Two men burned to death inside the car while a third occupant was thrown from the vehicle.
Police initially tagged the survivor of the wreck as the driver but were flummoxed when the survivor’s family stated he was blind and couldn’t have driven any vehicle.
News reports of that crash reported that it occurred “after” police ended their pursuit, making no reference to the active pursuit by the policewoman.
Those news reports also listed the survivor – the blind man – as the driver of the car.
One police accident investigator, incensed by what he considered errant acts by the sergeant, initially recorded that car crash as “manslaughter-gross negligence-no arrest.”
Lt. Perry did come to that accident scene after the crash, taking charge as a ranking supervisor at the chaotic scene, performing supervisory duties that the pursuing sergeant did not.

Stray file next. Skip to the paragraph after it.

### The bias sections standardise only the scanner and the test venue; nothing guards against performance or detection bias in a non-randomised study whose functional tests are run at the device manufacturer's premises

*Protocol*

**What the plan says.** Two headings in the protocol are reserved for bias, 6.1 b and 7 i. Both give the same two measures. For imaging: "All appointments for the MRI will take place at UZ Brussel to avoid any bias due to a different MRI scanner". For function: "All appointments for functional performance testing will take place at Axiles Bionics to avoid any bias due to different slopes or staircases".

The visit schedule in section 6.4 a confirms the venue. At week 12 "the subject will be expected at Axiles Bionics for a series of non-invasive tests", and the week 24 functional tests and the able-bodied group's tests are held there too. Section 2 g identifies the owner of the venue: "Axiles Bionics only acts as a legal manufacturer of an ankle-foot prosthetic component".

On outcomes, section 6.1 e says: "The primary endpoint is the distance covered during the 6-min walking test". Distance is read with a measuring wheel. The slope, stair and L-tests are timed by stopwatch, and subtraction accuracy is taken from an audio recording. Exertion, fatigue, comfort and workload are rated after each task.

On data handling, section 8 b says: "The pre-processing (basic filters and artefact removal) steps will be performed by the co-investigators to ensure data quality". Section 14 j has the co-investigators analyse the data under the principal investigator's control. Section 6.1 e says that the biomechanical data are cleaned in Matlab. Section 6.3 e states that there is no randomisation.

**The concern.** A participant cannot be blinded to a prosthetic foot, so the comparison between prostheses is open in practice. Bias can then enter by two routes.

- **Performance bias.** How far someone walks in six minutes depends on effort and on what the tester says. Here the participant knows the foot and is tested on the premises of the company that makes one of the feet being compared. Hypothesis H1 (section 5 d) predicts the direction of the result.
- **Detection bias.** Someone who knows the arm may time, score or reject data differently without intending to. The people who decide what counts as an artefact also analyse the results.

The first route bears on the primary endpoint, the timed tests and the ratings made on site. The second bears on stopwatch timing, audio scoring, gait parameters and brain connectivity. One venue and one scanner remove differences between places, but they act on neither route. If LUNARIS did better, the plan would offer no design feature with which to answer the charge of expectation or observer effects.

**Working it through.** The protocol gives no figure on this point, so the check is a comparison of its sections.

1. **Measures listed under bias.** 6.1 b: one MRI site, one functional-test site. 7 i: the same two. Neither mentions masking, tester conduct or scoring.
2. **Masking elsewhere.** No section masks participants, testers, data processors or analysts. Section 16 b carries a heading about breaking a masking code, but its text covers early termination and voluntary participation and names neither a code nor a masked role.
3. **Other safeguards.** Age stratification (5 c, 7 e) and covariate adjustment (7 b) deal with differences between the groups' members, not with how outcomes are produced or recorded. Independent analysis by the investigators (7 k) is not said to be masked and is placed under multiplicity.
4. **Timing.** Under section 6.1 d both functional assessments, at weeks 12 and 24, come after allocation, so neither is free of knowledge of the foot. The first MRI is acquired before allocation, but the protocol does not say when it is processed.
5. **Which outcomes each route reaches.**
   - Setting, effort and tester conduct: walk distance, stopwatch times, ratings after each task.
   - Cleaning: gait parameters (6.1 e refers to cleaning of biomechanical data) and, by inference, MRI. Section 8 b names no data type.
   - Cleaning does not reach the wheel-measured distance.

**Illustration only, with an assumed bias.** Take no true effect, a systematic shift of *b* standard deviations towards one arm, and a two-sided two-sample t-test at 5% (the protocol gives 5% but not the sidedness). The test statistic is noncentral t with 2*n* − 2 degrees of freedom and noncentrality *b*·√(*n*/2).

Police investigators interviewed Perry about the allegations in that anonymous letter but dropped the matter as unfounded.
The family of one of those fatally burned in that 2010 crash recently filed a federal lawsuit against the City of Philadelphia and against the pursuing officer, Sgt. Christine Fitzgerald.
That lawsuit contends Fitzgerald failed to follow the PPD’s Directive 41 that limits high-speed chases in urban areas because of the “significant risk of personal injury and death recognized” by PPD and City officials as potentially being caused by such chases.
“Defendant Fitzgerald’s actions were arbitrary and taken in reckless indifference to the safety” of that vehicle’s occupants, that lawsuit alleged.